Lincoln P. Paine's SHIPS OF THE WORLD: AN HISTORICAL HISTORICAL ENCYCLOPEDIA was honored as one of the best reference books of the year by the New York Public Library, and Library Journal described it as "clearly the most fascinating book of the year." Now, in two equally fascinating new books, Paine focuses on two of the most interesting areas of maritime history: WARSHIPS OF THE WORLD TO 1900 and SHIPS OF DISCOVERY AND EXPLORATION. SHIPS OF DISCOVERY AND EXPLORATION tells the stories of 125 vessels that have played important roles in voyages of geographical exploration and scientific discovery, from early Polynesian double canoes to the most technically sophisticated submersibles. Each ship is described in a vivid short essay that captures its personality as well as its physical characteristics, construction, and history. Drawings, paintings, and photographs show the grandeur and grace of these oceangoing vessels, maps help the reader follow the routes of great seafarers and naval campaigns, and chronologies offer a perspective on underwater archaeology sites, maritime technology, exploration, and disasters at sea.
The Northwest Passage was repeatedly sought for over four centuries. From the first attempt in the late 15th century to Roald Amundsen's famous voyage of 1903-1906 where the feat was first accomplished to expeditions in the late 1940s by the Mounties to discover an even more northern route, author Alan Day covers all aspects of the ongoing quest that excited the imagination of the world. This compendium of explorers, navigators, and expeditions tackles this broad topic with a convenient, but extensive cross-referenced dictionary. A chronology traces the long succession of treks to find the passage, the introduction helps explain what motivated them, and the bibliography provides a means for those wishing to discover more information on this exciting subject.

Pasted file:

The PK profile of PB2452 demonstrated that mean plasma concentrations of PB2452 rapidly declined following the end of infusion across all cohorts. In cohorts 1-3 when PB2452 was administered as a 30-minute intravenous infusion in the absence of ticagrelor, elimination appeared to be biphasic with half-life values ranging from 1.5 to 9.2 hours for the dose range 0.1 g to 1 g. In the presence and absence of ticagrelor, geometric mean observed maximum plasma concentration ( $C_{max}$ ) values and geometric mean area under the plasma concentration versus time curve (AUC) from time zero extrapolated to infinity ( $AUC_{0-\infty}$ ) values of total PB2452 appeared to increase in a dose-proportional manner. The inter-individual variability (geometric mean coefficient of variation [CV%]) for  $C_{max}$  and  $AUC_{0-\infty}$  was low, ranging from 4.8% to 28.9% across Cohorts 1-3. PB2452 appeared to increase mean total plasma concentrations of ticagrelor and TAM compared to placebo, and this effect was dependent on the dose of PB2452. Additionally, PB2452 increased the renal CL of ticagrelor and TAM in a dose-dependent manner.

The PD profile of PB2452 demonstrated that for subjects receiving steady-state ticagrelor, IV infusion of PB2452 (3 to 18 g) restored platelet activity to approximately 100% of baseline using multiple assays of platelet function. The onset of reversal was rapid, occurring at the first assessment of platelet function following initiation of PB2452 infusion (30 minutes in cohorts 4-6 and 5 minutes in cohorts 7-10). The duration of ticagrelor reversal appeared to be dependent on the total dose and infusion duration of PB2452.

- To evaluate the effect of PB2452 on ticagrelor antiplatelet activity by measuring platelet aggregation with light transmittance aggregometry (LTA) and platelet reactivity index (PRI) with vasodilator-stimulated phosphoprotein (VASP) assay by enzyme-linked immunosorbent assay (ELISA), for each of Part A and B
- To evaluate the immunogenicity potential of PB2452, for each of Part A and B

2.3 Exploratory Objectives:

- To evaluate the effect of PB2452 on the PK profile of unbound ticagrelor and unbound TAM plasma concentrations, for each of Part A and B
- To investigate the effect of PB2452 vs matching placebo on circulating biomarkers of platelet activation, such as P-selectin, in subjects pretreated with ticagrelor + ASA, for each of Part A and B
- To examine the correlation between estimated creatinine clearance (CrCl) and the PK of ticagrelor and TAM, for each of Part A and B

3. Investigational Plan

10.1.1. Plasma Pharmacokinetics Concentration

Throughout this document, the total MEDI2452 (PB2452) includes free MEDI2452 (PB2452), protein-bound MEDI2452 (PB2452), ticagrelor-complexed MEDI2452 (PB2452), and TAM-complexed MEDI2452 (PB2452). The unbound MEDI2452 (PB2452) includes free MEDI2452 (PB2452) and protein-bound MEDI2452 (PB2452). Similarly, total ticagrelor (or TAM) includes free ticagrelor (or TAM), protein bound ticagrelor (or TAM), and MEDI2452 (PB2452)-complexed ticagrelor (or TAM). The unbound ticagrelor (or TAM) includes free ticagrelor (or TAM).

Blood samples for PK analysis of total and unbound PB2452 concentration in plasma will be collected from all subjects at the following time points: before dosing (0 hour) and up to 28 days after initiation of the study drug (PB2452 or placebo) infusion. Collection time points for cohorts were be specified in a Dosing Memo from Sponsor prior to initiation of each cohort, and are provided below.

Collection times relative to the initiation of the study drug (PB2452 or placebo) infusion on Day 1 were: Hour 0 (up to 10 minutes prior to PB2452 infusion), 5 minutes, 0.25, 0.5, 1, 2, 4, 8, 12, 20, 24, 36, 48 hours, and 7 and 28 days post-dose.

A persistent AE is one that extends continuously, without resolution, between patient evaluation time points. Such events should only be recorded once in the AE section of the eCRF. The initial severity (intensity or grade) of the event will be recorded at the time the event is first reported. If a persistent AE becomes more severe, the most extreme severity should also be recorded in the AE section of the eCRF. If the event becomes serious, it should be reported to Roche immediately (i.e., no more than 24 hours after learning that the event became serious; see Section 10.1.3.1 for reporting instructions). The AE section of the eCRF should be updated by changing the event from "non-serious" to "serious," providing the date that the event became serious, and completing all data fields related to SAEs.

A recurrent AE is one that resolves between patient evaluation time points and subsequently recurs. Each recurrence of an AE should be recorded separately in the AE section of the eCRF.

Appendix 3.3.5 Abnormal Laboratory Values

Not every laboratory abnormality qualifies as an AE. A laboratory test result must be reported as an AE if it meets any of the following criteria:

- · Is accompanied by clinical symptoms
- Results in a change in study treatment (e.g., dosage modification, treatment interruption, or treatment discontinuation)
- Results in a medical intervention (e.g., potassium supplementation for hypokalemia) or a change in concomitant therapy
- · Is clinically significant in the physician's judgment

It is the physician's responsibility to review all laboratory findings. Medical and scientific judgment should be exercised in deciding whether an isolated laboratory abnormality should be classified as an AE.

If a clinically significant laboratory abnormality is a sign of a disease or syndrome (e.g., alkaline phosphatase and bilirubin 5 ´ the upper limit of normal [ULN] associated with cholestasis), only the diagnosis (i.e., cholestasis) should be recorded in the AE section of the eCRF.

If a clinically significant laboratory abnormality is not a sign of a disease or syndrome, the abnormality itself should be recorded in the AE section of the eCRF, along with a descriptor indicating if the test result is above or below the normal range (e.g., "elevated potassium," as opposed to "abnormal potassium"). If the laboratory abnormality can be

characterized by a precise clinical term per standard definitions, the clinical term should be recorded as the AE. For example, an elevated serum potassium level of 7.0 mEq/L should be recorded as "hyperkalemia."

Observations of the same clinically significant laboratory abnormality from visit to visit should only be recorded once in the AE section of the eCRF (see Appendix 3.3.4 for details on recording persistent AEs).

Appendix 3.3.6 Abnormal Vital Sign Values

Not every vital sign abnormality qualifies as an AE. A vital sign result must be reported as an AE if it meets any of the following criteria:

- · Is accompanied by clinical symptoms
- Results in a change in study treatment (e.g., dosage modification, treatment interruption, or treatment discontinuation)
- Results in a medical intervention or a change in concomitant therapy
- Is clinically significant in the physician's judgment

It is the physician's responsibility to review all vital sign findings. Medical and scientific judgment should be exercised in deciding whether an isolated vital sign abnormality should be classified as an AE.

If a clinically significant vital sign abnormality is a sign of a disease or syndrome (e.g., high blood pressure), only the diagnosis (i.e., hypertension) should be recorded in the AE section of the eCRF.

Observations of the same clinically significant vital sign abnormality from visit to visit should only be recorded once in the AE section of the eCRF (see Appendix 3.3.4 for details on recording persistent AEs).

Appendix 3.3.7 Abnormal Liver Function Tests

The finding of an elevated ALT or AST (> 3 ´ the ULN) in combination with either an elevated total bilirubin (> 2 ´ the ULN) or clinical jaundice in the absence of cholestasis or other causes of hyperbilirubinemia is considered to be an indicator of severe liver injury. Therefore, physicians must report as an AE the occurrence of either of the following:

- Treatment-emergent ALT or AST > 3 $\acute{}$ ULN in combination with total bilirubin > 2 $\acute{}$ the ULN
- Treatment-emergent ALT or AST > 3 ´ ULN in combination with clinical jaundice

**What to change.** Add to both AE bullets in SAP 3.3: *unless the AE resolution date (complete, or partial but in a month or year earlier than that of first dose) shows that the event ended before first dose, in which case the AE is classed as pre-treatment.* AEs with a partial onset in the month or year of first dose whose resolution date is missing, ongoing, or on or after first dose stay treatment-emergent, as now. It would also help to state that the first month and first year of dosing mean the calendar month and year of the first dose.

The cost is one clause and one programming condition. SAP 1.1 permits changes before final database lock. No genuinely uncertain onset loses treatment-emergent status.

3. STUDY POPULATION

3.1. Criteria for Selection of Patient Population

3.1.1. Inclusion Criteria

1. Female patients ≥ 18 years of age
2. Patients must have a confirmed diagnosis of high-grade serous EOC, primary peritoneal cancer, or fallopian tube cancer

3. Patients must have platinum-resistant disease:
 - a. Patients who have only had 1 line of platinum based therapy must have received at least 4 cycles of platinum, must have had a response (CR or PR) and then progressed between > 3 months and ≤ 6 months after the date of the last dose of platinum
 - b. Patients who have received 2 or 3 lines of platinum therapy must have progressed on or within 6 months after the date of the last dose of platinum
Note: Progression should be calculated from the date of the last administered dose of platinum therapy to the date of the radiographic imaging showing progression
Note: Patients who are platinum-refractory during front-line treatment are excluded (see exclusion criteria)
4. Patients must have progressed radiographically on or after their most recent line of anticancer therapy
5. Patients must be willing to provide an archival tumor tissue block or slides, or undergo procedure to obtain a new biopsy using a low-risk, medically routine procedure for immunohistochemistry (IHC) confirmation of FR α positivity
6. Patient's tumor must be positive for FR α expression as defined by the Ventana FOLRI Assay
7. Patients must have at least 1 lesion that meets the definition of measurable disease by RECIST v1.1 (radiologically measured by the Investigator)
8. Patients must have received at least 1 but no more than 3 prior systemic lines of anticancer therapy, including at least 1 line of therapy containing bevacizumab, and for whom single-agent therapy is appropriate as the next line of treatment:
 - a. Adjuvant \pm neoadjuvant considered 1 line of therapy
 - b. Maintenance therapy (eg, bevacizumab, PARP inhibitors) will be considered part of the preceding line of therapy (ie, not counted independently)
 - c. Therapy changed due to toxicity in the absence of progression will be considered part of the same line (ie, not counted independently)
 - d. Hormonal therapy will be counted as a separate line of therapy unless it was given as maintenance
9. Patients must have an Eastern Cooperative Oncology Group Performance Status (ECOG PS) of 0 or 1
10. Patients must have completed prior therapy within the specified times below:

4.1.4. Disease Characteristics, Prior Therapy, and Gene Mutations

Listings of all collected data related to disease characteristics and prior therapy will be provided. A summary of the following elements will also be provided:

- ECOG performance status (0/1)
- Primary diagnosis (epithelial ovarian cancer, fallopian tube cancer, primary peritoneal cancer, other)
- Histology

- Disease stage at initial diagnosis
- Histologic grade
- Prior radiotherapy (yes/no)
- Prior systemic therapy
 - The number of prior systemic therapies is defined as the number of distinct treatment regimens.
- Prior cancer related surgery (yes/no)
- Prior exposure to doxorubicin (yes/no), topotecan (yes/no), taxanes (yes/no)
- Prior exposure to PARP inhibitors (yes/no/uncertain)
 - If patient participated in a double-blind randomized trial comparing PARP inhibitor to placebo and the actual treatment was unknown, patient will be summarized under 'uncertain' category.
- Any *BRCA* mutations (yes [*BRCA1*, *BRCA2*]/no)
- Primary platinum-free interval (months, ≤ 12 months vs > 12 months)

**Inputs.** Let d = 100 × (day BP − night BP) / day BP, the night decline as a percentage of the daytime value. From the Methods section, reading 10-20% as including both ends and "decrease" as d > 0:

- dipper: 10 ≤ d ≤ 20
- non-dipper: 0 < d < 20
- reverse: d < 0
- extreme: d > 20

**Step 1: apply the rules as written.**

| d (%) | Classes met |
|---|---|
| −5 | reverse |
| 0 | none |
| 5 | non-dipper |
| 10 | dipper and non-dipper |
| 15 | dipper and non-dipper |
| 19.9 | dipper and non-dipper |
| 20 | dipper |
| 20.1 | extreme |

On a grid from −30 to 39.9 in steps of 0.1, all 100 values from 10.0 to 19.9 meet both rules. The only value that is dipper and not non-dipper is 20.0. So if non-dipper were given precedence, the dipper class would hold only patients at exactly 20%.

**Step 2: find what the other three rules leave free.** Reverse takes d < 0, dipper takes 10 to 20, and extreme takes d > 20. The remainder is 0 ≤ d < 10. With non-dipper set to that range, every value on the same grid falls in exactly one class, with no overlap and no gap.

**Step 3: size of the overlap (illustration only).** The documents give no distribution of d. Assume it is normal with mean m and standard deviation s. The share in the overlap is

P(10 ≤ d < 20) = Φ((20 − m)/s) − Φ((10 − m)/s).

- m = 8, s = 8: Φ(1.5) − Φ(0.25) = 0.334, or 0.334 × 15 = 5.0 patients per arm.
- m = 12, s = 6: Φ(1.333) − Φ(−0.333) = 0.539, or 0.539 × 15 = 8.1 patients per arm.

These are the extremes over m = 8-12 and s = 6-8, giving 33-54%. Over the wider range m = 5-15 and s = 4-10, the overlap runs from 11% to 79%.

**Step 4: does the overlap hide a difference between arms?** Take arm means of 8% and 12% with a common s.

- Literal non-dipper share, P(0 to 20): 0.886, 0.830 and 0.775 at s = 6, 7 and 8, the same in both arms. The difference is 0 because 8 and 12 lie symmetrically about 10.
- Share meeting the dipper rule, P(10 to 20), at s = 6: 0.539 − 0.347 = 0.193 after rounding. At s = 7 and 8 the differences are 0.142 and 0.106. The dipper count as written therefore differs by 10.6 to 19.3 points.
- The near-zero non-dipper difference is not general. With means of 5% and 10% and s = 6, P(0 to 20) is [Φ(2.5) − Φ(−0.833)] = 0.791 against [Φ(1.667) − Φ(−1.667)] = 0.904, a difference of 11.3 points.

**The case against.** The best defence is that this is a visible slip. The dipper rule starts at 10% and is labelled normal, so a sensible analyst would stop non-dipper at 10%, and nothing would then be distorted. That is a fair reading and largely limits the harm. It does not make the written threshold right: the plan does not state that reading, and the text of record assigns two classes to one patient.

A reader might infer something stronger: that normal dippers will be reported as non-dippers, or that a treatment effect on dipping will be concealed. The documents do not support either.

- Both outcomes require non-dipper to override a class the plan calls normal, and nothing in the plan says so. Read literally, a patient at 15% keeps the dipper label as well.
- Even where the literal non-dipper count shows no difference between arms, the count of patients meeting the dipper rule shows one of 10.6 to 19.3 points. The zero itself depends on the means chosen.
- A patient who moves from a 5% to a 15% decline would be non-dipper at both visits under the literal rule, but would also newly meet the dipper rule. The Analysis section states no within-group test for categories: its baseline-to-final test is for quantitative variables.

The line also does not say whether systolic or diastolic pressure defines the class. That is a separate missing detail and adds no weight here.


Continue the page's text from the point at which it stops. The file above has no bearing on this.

In this book, Smith has assembled a portrait of the small vessels invented and refined in the shipyards of Spain and Portugal half a millennium ago. He focuses on the advances in maritime technology that made the European conquest of the New World possible. Shipwrights worked by trial and error to make ships that would travel faster and farther, carrying larger and larger cargoes. Pilots developed new methods of celestial navigation and learned the patterns of wind and sea currents. Long voyages taxed the physical and emotional well-being of the crew, requiring new methods of supply and sustenance. In addition to covering these developments, Smith's book shows how ships were built, outfitted, and manned, illustrating what life at sea was like in the late fifteenth and sixteenth centuries. Focusing on the advances in maritime technology that made European expansion possible, this book will shed light on a neglected aspect of the European conquest of the New World.
Where the Chinese Settled When They Discovered America
Author: Paul Chiasson
Publisher: St. Martin's Press